20. Elisabeth
    November 25, 2009 at 5:57 am (8 years ago)

    Rikkij, I agree, it matters most that the writer's words are not phony. Phony is a put off.

    Jay, it's true, isn't it? Somehow poetry seems no less autobiographical than anything else and yet as Conda observes we don't talk much about 'fictional' poetry. Thanks, Conda.

    Poetry is poetry, somewhere in between and Jim's comment about so-called 'poetic license' when we play fast and loose with the facts, attests to this. Elsewhere it's called literary license. As if the needs of the writing dictate the terms.

    Reader Wil, certainly for me, pretty well every thing I write is autobiographical and even my few attempts at fiction have come from some 'unused memory store' inside of me.

    This brings me to Quin's 'odd village in her head'. I suspect we all have one, populated by memories, impressions and imaginings.

    Davide, thanks for your thoughts on the way we might begin with a wish to write the truth in poetry but then we slide away from it in the process of writing. Again there's something about the needs of the writing itself.

    Thanks, Mim, for this inspirational poem. I had not read it before.
    I wonder what the Elizabeh Bishop who writes such powerful poetry would make of my question.

    Reply
  21. A Cuban In London
    November 25, 2009 at 11:22 am (8 years ago)

    It is indeed an interesting question to which the answer ought to be: Your own poetry. Or musings, or reflections for that matter. I have often been intrigued as to how far authors – be it novelists or poets – go in revealing aspects of their lives or hiding them from us. Where does the autobiographical end and the fiction begins?

    Great post.

    Greetings from London.

    Reply
  22. John Ettorre
    November 25, 2009 at 12:16 pm (8 years ago)

    I'm surprised that Sylvia Plath's name hasn't yet come up in this regard. Given the uniquely evocative nature of her poetry and the way she died (both of which have helped make her into a feminist icon), she's been as deeply studied as any poet of the 20th century. And of course her poetry is utterly autobiographical.

    Reply
  23. BwcaBrownie
    November 25, 2009 at 9:41 pm (8 years ago)

    When in doubt, or at a loss, people may turn to their partner, parent or god; but having none of those I Guugle.
    Please do put "autobiographical poetry" ( the "-" is critical)
    into your searchbox because the results have several great places to read, and I was drawn to this one at GNAT – Grossly Non-Academic Talk .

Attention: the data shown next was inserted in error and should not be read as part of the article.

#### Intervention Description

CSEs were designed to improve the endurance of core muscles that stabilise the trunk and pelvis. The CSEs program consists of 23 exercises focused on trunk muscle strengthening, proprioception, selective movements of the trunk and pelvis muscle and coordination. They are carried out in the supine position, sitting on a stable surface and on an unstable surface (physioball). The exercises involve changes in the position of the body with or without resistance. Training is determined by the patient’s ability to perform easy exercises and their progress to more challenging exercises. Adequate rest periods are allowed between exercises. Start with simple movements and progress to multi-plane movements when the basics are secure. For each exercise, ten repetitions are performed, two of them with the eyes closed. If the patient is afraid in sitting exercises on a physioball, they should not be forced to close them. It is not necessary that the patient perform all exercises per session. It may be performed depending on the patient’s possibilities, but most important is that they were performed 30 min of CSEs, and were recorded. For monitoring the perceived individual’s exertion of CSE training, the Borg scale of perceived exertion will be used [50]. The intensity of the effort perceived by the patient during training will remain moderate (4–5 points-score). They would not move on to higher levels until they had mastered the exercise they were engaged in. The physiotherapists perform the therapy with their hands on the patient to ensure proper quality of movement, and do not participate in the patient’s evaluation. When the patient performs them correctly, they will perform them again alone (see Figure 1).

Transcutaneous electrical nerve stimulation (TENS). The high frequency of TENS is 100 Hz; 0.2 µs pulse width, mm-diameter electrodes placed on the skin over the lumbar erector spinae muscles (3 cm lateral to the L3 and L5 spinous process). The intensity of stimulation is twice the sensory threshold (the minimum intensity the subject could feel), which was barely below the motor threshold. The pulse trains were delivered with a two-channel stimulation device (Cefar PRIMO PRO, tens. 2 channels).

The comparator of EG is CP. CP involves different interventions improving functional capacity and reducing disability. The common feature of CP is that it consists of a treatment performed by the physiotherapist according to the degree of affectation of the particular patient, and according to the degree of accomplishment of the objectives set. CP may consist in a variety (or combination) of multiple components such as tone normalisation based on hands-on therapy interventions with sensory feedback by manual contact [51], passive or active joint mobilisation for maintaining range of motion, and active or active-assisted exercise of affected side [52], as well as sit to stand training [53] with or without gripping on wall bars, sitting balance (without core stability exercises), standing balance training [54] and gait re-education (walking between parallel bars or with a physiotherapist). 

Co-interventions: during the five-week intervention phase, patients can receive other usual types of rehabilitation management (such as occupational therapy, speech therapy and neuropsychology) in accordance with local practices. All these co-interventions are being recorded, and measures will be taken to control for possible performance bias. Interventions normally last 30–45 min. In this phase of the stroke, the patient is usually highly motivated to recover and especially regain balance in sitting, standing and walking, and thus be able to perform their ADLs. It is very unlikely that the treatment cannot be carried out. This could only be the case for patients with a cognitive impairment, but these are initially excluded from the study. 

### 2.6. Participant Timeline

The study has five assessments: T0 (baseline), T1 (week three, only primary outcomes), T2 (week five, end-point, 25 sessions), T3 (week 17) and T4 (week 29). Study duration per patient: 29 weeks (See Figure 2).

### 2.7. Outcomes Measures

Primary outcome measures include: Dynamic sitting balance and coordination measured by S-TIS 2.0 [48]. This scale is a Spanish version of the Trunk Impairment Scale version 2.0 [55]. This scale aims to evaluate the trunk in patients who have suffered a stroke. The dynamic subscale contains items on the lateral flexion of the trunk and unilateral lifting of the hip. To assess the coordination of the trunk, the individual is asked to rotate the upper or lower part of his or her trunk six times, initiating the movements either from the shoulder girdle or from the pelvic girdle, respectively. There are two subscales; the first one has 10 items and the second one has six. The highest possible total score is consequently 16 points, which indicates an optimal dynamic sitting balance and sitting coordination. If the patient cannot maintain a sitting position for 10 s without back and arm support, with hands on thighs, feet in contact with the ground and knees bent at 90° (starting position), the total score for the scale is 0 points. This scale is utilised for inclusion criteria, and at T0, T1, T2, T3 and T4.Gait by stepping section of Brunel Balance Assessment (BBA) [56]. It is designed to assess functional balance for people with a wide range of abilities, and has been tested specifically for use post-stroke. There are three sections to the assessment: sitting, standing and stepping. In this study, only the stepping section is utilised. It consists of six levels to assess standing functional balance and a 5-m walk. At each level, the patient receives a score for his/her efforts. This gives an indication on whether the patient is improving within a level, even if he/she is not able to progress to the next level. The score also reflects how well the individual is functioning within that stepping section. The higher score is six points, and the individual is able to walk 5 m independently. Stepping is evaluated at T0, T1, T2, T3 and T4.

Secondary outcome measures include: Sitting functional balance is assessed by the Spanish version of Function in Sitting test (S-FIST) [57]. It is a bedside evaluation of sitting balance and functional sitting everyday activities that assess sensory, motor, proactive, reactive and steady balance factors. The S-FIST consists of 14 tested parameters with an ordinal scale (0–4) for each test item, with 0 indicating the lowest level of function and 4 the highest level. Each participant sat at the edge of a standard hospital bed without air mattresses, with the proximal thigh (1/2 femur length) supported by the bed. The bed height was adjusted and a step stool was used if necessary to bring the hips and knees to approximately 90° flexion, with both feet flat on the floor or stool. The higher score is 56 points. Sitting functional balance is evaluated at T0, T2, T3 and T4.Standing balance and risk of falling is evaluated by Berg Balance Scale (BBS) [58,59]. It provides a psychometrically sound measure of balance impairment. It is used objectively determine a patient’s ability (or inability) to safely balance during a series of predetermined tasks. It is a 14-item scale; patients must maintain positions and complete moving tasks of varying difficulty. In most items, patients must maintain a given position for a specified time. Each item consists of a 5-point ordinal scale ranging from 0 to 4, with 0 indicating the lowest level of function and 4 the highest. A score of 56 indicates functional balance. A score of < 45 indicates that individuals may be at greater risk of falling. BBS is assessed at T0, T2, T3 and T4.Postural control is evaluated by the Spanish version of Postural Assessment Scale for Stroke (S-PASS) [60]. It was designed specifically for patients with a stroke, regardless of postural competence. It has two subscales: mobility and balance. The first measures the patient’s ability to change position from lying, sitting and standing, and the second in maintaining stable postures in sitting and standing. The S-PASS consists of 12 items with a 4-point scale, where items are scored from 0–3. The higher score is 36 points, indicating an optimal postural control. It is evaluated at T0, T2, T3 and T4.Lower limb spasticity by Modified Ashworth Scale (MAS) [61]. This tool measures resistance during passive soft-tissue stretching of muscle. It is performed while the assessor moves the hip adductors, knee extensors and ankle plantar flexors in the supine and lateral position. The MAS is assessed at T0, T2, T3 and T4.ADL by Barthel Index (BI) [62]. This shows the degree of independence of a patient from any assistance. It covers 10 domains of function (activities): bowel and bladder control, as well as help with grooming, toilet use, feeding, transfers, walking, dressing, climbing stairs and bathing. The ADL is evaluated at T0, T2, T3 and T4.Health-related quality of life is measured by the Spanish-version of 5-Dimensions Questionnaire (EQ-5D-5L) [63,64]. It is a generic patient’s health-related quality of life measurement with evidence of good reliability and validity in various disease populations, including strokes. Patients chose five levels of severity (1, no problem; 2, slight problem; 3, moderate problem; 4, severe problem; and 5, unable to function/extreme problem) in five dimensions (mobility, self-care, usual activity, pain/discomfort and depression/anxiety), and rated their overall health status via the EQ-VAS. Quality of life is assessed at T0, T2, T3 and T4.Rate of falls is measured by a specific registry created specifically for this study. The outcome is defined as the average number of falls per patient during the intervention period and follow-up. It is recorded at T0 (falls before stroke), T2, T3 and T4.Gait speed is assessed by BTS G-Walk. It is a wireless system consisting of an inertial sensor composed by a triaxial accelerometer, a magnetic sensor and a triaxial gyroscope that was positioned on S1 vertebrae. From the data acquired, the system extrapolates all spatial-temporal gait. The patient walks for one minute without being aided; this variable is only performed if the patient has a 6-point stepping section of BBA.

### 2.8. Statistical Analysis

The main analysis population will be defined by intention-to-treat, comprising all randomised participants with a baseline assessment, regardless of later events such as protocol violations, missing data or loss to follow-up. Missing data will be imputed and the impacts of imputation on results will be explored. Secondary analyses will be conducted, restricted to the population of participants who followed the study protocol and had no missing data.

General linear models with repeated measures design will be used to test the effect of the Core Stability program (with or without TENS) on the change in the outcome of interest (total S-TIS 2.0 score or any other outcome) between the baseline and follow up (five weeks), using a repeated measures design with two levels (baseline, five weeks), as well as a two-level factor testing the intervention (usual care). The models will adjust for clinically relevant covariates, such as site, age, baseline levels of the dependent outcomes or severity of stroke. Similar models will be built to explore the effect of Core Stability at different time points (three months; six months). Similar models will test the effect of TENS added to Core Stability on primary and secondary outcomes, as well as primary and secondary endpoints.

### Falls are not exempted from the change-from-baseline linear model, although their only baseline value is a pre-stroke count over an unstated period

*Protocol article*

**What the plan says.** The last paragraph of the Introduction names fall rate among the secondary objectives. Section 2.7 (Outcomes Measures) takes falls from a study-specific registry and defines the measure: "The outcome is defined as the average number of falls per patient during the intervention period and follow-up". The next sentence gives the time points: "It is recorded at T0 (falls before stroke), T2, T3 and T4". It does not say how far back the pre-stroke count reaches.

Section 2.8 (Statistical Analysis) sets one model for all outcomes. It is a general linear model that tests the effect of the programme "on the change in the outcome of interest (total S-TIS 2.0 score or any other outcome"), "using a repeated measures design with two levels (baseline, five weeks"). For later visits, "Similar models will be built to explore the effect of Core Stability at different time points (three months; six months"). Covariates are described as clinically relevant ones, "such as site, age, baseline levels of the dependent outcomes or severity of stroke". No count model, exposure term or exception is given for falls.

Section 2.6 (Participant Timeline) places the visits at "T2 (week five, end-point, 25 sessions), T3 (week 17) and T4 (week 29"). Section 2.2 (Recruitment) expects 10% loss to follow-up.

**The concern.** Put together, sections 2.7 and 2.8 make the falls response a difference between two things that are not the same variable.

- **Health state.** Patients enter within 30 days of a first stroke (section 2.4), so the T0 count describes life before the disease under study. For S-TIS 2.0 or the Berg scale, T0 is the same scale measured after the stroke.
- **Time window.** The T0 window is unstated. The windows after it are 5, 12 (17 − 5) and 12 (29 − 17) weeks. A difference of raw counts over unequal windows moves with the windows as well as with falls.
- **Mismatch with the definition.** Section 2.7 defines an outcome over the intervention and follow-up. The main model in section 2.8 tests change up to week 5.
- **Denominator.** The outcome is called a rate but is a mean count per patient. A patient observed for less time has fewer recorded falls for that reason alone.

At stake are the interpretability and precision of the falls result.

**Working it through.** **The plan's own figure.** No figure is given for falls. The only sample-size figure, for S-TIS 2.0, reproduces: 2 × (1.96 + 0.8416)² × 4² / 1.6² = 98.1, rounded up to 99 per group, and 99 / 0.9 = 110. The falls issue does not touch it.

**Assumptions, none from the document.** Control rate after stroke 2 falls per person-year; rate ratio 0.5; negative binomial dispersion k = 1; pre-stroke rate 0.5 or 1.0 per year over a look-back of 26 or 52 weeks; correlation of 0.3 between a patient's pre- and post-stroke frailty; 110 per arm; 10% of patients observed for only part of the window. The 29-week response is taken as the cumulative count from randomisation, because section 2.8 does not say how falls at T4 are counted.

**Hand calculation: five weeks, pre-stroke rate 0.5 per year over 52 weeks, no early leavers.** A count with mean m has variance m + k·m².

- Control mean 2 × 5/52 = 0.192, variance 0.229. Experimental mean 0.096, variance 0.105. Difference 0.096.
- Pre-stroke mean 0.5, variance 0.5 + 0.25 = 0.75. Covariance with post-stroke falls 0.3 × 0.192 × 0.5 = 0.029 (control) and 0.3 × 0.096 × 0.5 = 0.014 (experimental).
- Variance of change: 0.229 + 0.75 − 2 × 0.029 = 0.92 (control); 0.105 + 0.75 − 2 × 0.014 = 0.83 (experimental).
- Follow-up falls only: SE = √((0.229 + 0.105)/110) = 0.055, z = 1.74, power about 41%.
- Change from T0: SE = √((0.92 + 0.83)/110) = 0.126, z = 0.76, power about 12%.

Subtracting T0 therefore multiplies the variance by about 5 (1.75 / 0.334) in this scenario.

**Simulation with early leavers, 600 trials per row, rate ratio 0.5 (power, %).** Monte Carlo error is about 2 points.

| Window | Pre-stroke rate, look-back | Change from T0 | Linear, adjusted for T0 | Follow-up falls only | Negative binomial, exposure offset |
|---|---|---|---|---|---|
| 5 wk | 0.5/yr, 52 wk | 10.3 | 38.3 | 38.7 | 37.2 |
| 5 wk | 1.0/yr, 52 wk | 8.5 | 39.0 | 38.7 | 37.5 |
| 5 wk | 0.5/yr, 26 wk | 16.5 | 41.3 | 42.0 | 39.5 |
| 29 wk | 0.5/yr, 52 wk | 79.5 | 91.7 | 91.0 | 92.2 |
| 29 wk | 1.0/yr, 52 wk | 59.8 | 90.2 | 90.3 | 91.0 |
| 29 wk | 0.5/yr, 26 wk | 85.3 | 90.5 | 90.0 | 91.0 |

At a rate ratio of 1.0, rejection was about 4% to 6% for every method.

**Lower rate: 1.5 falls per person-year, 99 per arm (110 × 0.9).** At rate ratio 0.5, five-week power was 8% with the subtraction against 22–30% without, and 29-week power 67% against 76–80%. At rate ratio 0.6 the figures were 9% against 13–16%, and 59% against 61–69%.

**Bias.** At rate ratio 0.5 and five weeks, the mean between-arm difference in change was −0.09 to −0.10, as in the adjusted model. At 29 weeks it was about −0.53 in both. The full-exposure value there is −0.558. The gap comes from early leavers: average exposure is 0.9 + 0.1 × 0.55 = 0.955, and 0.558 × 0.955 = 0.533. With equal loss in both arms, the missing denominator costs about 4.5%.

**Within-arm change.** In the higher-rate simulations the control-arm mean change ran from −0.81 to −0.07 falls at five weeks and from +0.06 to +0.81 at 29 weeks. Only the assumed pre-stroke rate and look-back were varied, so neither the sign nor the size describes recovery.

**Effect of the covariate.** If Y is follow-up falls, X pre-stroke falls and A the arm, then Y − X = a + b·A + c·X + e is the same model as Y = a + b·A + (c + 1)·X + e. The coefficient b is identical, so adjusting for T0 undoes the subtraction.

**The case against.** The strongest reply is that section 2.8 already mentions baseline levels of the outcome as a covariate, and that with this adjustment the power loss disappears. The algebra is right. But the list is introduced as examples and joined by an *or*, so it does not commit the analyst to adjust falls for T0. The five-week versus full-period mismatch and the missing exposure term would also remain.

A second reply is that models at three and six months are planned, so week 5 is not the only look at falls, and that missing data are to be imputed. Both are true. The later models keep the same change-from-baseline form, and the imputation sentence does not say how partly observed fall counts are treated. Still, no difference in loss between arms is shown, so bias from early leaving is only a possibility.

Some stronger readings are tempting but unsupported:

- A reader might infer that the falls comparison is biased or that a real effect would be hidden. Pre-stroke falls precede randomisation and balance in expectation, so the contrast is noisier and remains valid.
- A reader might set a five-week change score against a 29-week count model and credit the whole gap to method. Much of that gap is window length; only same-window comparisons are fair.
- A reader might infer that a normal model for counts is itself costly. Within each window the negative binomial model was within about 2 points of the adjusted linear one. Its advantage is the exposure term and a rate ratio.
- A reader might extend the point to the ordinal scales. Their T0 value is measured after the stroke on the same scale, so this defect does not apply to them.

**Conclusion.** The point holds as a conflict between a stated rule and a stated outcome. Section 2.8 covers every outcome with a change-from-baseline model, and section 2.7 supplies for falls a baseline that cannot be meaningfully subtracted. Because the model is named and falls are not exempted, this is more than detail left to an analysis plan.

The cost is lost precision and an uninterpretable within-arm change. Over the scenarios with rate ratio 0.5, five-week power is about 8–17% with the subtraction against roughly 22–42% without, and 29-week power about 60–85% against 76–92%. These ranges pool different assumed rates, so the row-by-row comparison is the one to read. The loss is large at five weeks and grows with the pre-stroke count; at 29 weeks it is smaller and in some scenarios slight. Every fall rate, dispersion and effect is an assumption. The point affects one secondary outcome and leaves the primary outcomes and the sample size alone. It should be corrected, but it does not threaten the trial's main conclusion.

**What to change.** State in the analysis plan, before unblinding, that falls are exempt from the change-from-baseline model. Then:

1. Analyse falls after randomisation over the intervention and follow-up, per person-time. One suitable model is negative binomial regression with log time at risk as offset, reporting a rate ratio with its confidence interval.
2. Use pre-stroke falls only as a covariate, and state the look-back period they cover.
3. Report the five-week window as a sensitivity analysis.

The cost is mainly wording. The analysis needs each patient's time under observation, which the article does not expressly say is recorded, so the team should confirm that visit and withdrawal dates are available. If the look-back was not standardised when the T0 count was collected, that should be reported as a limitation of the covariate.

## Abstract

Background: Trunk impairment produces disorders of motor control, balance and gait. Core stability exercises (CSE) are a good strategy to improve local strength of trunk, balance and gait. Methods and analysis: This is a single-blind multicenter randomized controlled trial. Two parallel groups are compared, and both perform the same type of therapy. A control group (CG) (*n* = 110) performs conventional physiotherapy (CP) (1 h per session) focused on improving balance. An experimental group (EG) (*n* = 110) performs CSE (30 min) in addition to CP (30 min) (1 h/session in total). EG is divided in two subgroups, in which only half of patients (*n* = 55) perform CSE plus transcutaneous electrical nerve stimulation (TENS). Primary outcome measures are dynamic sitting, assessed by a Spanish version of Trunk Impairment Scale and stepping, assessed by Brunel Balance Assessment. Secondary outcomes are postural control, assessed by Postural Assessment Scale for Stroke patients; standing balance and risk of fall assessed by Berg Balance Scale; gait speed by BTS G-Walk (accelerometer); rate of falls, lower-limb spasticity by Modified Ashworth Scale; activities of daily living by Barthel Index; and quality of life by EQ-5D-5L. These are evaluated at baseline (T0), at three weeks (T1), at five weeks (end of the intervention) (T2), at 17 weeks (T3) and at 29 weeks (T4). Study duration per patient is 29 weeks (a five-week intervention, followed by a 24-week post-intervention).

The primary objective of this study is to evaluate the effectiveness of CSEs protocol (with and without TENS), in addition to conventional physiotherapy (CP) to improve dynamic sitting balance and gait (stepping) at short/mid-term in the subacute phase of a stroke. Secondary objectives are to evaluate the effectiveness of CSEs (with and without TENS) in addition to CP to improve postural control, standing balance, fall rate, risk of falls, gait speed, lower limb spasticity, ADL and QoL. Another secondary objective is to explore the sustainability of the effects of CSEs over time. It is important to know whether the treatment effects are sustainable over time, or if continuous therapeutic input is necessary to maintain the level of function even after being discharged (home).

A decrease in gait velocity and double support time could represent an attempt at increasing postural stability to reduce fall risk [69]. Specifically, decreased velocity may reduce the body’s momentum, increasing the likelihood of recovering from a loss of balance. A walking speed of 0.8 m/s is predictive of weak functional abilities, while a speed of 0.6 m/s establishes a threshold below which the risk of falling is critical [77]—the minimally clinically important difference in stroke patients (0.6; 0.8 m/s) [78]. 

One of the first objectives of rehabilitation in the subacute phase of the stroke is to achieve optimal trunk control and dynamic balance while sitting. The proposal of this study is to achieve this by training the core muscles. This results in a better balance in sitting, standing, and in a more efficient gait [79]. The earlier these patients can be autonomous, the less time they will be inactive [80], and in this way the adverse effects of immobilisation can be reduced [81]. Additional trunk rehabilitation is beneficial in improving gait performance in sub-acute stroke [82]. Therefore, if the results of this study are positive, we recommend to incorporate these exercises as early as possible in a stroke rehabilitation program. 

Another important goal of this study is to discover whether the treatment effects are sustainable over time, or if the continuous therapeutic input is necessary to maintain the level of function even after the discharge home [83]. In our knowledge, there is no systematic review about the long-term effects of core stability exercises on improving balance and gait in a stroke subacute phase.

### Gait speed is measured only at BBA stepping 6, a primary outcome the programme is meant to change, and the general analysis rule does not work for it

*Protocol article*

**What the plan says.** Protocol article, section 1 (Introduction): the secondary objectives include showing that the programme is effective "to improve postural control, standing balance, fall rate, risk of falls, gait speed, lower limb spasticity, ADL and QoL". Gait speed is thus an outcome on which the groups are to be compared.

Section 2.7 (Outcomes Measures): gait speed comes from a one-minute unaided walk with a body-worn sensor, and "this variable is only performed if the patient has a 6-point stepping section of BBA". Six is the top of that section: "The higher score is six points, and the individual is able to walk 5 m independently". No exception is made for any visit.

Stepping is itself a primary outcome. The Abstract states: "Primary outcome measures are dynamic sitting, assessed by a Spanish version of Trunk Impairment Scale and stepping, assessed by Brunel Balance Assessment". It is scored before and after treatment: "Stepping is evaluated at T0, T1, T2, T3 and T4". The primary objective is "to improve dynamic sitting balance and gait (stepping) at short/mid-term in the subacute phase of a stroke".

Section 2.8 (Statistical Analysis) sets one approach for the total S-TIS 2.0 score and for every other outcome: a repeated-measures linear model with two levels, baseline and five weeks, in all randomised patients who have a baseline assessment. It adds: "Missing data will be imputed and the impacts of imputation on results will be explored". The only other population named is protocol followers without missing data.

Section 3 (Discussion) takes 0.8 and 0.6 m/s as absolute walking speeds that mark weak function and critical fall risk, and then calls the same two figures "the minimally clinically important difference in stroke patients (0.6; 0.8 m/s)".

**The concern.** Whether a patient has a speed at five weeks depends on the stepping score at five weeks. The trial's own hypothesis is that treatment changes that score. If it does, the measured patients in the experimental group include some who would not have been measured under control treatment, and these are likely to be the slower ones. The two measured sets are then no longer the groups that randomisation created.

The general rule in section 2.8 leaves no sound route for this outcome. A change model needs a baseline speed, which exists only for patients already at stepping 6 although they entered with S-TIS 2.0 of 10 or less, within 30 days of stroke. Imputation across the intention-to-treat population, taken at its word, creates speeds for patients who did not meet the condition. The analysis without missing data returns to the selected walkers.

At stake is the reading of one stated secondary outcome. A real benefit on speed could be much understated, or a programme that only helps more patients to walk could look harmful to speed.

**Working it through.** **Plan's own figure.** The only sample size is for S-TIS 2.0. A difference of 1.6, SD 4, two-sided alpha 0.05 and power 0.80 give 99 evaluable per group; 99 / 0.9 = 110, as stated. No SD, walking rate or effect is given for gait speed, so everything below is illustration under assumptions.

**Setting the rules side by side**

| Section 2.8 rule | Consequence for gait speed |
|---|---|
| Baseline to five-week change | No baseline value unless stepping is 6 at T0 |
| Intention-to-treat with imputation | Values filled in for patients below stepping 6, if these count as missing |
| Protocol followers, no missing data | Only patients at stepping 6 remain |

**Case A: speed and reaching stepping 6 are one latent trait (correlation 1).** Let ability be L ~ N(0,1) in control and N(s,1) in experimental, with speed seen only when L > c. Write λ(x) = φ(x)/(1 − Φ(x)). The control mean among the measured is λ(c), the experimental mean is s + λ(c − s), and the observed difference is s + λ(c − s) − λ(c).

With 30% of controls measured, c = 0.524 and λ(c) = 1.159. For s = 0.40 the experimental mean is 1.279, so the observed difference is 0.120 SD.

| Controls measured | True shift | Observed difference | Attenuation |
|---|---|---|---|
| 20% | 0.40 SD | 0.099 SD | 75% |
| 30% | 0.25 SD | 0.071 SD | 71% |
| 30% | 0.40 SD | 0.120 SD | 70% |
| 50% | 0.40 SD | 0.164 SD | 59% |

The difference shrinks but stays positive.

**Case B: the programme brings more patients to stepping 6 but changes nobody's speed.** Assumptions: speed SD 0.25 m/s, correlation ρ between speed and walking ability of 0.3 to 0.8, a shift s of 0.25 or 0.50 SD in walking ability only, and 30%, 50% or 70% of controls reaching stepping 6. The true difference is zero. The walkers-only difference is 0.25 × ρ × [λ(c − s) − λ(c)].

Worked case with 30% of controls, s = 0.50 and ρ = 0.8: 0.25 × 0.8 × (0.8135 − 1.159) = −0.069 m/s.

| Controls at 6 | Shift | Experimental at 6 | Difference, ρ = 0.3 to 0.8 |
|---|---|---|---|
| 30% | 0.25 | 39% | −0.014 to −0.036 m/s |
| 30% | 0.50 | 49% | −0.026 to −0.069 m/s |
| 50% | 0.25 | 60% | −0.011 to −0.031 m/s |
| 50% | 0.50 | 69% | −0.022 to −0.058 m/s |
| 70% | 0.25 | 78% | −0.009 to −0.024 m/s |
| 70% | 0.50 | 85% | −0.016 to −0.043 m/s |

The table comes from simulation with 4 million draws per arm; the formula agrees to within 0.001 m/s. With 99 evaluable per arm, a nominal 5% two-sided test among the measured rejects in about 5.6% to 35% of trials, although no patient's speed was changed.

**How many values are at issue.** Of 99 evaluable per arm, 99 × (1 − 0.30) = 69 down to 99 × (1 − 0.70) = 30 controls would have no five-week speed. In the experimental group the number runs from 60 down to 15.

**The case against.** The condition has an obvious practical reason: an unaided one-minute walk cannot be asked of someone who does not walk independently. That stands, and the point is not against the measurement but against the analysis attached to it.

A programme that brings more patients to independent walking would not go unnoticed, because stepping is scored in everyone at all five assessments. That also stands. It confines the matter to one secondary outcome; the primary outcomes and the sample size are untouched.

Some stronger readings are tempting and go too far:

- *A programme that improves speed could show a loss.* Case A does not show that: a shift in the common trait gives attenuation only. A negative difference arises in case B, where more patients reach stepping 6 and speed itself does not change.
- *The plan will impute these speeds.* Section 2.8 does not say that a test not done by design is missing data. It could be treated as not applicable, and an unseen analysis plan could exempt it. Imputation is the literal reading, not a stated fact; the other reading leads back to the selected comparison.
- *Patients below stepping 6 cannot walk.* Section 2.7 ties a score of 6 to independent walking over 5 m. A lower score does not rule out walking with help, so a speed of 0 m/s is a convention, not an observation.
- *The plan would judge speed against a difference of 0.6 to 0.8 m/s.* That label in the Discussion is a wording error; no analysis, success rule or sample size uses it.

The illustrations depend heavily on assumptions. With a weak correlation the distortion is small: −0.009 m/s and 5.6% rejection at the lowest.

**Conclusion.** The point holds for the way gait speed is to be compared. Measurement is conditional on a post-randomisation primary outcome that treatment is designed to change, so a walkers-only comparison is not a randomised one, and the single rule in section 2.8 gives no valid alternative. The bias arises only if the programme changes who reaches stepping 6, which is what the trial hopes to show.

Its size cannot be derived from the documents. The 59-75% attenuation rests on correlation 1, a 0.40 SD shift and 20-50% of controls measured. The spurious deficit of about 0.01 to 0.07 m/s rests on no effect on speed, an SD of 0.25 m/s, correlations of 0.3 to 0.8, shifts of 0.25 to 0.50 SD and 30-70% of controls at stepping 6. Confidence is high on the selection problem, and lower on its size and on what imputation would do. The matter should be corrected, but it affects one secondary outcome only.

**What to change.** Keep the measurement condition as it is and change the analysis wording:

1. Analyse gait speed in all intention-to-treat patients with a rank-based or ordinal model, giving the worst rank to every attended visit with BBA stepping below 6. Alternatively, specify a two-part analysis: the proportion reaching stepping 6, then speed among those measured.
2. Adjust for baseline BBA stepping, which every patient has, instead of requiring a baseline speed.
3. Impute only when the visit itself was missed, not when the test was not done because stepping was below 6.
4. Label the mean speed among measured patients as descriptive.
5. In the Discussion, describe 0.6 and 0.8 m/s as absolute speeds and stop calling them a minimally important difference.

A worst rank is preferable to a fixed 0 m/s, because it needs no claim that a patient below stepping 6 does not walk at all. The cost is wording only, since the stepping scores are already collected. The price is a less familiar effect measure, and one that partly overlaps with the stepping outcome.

(oh dear – the verification is crazied)

    Reply
  24. Paul
    November 26, 2009 at 9:35 am (8 years ago)

    Poetry as self-expression therapy? As the reader, I don't know if it is auto-biography or character creation. And I doubt that the writer can with absolute certainty. Every writer's voice is an artificial (artifice), so the approaching poetry as autobiography is not only vain it is also futile. I cannot begin to express my lack of sympathy with 'confessional' poetry.

    Reply
  25. Elisabeth
    November 26, 2009 at 11:51 am (8 years ago)

    So my Cuban friend in London, I too am stumped by the question, where does the autobiographical end and the fiction begin. I know that when my memory fails I let the words lead.

    And John. Sylvia Plath is the obvious example but so much of her autobiographical poetry is stylised into fiction, however much it is grounded in her own life story.

    And thanks Bwca Brownie. This wonderful reference to autobiographical poetry has popped up before, care of Jim.

    And Paul, what is it that you cannot bear in so-called 'confessional poetry'? A Catholic upbringing perhaps.

    Certainly, the word 'confessional' is problematic. It implies sin.

    Reply
  26. Paul
    November 27, 2009 at 12:50 am (8 years ago)

    No it is nothing to do with sin, it is the combination of the vanity in constantly looking at oneself and describing oneself, and the futility in that the reader does not know if the subject of the poem is the writer or not. The image created in the readers mind is not verifiably the image of the poet, in fact, it is extremely unlikely that the image in the readers mind is the poet.
    Hence, my dislike of confessional poetry is based on a dislike of its vanity and its futility. To create a poem is to create a fiction, inevitably.

    Reply
  27. Dave King
    November 27, 2009 at 10:51 am (8 years ago)

    I've read this through a few times and thought about it, but i'm still not sure what the question means. Does it mean how can you best introduce it? or what is the best way into it? My question would be: Why does it need any special introduction?

    Reply
  28. Elisabeth
    November 28, 2009 at 4:20 am (7 years ago)

    I don't understand the question too well myself, Dave, but I think it comes from the notion that all areas of inquiry have canons attached to them that students should read in order to get a broad overview of the area in question.

    Presumably for something like autobiographical poetry, or 'confessional' poetry as some people call it, Sylvia Plath would get a Guernsey.

    The search is on for the text book that gives an introduction to the area of autobiographical poetry. From what I gather here and from elsewhere it seems there is no such beast.

    Though for anyone interested Mary Besemeres has pointed out a possibly useful reference in the special issue of the journal _Life Writing_ on poetry and autobiography from earlier this year, edited by Jo Gill and Melanie Waters.

    Reply